With the explosion of the EQ phenomenon, much thinking and research has been carried out around the concept and, as a result, multiple models of EQ have been advocated. Here, I’ll outline the Mayer-Salovey-Caruso model as an example of the better-developed ones. It proposes that there are four major branches or facets to the emotional intelligence concept (see figure below).
1. Perceiving Emotions
This is an ability to identify emotional messages in facial expressions, tone of voice and even works of art. People who are skilled at perceiving emotions in themselves and others have an advantage in social situations, as they are more likely to understand things from another person’s perspective and are more empathic.
2. Using Emotions to Facilitate Thinking
Emotions have the power to change the way we think. When we are happy we may think that everything is possible, whereas when we are sad we tend to have more negative thoughts. This branch is about how emotions affect our thinking and how we can utilise our emotions for more effective problem solving, reasoning, decision making and creative endeavours.
3. Understanding Emotions
It’s not enough to notice emotions, we need to figure out the message they are carrying. Why do we have certain emotions? Where are they coming from? What are they likely to lead us to? It’s important to understand, for example, that irritation may lead to anger, or feeling insecure – to unpredictable outbursts. Emotionally intelligent individuals are capable of labelling emotions with words appropriately, and also of understanding complex feelings and even contradictory emotional states.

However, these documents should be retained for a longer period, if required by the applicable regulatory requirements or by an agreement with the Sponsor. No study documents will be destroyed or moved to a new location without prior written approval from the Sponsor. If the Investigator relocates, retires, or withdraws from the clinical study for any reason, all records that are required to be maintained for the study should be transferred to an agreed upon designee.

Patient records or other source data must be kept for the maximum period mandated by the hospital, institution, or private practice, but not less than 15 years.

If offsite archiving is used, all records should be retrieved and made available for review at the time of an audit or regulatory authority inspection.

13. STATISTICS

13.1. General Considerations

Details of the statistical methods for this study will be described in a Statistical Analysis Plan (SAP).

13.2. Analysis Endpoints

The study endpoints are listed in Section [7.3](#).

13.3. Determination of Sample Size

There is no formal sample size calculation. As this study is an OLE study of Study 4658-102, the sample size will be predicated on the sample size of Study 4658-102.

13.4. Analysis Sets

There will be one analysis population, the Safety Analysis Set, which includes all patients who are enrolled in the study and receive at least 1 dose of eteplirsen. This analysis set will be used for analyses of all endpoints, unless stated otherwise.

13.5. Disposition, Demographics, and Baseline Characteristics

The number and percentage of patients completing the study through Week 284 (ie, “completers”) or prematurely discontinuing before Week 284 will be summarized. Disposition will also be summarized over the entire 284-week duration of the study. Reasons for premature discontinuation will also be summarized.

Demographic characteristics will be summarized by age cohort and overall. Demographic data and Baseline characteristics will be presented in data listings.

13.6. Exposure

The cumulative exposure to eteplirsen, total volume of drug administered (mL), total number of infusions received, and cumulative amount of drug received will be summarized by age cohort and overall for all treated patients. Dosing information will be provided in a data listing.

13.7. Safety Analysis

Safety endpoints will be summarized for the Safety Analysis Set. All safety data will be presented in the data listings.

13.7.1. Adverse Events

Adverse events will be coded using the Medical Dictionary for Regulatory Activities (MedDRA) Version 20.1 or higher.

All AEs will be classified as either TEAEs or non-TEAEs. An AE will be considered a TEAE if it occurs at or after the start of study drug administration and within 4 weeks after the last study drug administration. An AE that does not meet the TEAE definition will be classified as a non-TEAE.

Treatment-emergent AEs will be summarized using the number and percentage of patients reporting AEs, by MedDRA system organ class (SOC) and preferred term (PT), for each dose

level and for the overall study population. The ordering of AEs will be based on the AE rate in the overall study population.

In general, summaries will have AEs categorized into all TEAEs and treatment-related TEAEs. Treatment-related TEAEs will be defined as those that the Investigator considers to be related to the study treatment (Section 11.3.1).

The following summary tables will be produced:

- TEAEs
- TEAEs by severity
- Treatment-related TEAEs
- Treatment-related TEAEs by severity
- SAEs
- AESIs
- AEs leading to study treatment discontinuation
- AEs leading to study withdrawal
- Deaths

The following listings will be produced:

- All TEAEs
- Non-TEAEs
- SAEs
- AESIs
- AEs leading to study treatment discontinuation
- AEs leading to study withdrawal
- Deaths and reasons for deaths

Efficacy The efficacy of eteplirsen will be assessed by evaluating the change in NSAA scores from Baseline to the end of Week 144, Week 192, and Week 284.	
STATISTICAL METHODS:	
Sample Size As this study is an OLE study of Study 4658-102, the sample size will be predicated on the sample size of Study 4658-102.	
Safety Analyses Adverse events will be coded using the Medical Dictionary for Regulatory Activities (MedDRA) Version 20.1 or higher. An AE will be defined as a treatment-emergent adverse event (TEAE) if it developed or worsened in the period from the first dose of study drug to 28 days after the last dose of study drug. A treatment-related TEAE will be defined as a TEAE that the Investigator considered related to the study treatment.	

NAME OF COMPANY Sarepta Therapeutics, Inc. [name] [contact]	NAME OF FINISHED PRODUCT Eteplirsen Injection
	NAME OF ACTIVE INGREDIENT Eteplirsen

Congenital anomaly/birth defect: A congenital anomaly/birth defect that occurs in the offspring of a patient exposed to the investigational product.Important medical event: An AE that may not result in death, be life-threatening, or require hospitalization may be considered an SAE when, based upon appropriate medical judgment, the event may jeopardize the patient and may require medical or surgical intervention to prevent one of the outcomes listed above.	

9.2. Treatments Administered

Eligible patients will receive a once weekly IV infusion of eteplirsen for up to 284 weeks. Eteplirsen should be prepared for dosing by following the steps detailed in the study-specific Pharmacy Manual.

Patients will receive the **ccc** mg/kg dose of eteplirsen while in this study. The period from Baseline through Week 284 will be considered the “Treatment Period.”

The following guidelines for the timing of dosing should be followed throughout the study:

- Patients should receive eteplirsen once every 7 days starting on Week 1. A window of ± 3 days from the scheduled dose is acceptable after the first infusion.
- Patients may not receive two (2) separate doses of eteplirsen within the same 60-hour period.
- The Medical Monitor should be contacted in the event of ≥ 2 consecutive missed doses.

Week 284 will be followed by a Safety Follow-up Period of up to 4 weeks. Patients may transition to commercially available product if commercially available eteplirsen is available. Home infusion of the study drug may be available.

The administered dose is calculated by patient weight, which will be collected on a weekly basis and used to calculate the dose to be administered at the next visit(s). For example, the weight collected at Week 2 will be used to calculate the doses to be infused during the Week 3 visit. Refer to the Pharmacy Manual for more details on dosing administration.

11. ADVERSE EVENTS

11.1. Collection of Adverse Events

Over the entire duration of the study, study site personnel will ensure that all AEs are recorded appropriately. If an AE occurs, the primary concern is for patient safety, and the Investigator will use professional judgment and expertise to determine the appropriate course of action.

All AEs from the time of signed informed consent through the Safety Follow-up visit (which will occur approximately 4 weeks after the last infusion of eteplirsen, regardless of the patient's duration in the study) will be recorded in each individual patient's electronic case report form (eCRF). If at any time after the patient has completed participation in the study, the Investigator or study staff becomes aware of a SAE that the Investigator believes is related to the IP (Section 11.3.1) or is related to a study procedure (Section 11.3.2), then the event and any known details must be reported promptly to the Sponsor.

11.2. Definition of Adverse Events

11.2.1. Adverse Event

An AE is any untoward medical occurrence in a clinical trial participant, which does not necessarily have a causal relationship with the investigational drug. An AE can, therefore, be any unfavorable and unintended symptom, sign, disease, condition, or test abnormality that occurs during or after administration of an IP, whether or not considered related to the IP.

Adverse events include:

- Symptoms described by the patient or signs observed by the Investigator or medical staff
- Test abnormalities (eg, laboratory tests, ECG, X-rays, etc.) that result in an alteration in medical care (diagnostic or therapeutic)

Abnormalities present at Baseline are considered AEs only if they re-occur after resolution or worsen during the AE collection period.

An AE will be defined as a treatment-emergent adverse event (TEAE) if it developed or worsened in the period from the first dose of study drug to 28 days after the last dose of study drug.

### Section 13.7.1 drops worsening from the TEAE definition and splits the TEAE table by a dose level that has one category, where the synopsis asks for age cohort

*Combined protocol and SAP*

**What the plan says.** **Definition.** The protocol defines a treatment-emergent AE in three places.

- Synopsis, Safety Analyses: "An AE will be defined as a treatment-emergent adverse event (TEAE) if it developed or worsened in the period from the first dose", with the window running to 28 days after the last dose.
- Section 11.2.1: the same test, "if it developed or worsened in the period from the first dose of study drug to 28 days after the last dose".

4. Managing Emotions
Emotional management or regulation is not about eliminating troubling emotions (life would be limited it this was the case), rather it’s about learning how to gain control over them. Some of us, when upset, think there is nothing that we can do about it, others believe that they can do something to make themselves feel better. Successful emotion-managers are often capable of helping others to deal with their emotions too.
Separation of these EQ branches seems to make sense when we apply these findings to real life. A person may be skilled at listening to people, feeling for them and even understanding them (using and understanding emotions), yet fail to make good contact with others simply because he or she cannot ‘read’ non-verbal cues. Thus, perceiving emotions may be precisely the area where intervention is needed in this case.
The concept of emotional intelligence, however, is not without its troubles. There is much debate about which branches should go in or out, whether emotional intelligence is really about emotions rather than our ability to rationally conceptualise them, and what the best way to measure EQ is. Still, emotional intelligence seems to offer useful insights into the convoluted and complex inner worlds of human beings.